Feb 12, 2020 - Politics & Policy

Sen. Michael Bennet ends 2020 presidential campaign

Photo: Justin Sullivan/Getty Images

Sen. Michael Bennet (D-Colo.) dropped out of the 2020 presidential race on Tuesday evening, per AP.

The big picture: Bennet brought a moderate tilt to the Democratic stage, favoring incremental steps to broaden health care coverage versus Medicare for All, and working with a group of Senate Democrats that moved to deregulate banks.

  • While such middle-left stances could have been marketable in previous elections, they fell short this cycle. In both polling and debates, Bennet failed to have any major breakaway moments, leaving him off the October, November and December debate stages and solidifying his campaign's demise.

What's next: Bennet is not up for re-election in the Senate until 2022.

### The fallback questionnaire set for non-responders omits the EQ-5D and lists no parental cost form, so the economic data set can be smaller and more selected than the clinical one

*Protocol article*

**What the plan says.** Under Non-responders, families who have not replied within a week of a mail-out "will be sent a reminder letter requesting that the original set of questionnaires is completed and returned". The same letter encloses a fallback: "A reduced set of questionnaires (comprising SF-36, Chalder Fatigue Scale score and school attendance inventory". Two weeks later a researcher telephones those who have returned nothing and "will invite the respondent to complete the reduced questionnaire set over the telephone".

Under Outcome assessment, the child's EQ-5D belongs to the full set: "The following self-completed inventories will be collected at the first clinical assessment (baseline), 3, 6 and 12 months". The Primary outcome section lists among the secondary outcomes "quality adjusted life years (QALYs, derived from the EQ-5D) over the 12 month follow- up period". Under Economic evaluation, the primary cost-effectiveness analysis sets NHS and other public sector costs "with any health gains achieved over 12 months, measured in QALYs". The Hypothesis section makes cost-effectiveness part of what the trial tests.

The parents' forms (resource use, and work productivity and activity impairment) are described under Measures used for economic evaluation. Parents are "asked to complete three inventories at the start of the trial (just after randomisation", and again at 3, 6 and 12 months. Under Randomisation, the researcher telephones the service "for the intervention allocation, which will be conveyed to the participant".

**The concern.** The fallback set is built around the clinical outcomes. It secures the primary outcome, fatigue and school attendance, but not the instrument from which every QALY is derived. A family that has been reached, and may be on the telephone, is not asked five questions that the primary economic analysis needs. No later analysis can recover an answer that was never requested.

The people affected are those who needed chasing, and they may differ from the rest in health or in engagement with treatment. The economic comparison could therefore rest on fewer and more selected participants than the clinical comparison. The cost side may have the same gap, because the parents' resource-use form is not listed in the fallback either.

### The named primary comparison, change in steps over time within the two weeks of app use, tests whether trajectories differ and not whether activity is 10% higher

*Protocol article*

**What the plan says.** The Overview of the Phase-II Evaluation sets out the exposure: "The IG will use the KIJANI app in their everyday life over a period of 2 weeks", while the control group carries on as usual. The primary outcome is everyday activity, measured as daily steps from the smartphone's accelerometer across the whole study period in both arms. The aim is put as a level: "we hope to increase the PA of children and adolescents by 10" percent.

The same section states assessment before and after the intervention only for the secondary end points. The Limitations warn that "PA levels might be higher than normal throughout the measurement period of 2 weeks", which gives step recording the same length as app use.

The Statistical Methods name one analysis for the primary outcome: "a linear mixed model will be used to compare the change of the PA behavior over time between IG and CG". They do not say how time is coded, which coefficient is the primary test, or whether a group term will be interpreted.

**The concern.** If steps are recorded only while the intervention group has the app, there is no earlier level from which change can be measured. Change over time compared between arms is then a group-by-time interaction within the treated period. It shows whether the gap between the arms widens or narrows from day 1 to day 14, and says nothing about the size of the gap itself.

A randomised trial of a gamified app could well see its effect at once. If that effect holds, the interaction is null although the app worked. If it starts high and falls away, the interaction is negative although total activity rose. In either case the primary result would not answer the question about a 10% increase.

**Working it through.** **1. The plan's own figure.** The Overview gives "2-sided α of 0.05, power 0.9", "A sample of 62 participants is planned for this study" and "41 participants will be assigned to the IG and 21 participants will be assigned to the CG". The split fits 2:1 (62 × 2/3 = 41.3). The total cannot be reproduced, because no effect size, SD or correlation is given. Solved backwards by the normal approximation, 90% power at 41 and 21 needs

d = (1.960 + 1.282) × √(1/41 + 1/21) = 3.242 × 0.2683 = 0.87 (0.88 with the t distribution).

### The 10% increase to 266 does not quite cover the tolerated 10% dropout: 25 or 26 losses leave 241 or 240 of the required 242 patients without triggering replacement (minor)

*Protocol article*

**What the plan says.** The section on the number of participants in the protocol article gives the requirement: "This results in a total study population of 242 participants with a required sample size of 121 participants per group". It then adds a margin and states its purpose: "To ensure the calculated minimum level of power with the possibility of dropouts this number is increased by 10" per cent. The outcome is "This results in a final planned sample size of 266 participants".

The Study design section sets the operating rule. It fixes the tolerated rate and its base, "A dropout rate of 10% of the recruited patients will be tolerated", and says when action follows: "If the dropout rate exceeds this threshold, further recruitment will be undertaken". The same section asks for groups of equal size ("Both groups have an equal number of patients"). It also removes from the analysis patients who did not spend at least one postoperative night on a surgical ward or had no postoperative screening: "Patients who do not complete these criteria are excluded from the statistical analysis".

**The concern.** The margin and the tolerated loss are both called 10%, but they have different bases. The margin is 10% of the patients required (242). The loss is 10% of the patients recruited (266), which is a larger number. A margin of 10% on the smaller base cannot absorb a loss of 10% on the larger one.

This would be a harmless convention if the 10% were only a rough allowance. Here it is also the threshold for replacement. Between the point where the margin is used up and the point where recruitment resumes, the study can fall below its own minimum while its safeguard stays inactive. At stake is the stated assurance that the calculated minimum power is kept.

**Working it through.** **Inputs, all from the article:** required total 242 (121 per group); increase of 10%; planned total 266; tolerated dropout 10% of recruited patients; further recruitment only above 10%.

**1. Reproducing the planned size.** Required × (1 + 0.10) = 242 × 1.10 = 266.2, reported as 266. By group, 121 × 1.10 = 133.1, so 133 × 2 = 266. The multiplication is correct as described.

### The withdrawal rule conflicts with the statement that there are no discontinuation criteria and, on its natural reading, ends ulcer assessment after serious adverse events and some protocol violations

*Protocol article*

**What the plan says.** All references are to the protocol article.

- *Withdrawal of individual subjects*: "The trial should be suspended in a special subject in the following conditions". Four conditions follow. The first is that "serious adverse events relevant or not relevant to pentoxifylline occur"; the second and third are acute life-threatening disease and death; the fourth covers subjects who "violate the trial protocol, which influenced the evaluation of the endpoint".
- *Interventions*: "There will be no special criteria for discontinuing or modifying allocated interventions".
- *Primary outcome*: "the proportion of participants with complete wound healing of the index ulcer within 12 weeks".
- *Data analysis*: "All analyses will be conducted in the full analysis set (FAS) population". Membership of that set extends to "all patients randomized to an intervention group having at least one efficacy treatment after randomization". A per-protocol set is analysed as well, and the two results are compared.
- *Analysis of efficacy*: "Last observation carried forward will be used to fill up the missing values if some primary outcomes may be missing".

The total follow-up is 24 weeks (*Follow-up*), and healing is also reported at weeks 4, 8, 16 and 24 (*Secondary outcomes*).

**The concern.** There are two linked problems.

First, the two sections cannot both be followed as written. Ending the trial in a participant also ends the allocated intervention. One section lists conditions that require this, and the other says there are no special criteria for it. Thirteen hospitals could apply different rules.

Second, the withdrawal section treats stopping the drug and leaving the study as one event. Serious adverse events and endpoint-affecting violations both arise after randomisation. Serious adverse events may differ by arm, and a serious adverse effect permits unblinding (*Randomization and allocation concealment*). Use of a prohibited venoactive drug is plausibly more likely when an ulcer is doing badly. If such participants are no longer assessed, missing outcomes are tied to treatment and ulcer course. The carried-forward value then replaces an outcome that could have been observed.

Go deeper: 2020 presidential election: Track which candidates are running

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Andrew Yang drops out of 2020 presidential race

Photo: Alex Wong/Getty Images

Former tech entrepreneur Andrew Yang announced on Tuesday night that he has dropped out of the 2020 presidential race.

The big picture: Yang, who's never held public office, centered his campaign on universal basic income, wherein he proposed giving all Americans over 18 years of age $1,000 every month.

Apple makes its debate debut

Illustration: Aïda Amer/Axios

Apple will co-host its first-ever political debate Friday in an effort to show off its growing investment in news.

Why it matters: Apple's role in tonight's Democratic debate in New Hampshire comes as two of the biggest tech giants, Facebook and Google, are noticeably absent from the debates this season.

John Delaney drops out of 2020 presidential race

John Delaney. Photo: Joshua Lott/Getty Images

Former Rep. John Delaney (D-Md.) announced Friday that he was dropping out of the 2020 presidential race.

The big picture: Delaney was the first Democrat to announce his candidacy in the 2020 election, yet failed to establish himself once the field grew. In July, Axios reported that Delaney's staff had asked him to drop out, suggesting he wasn't spending enough money to run a competitive race and had flopped at the first debate.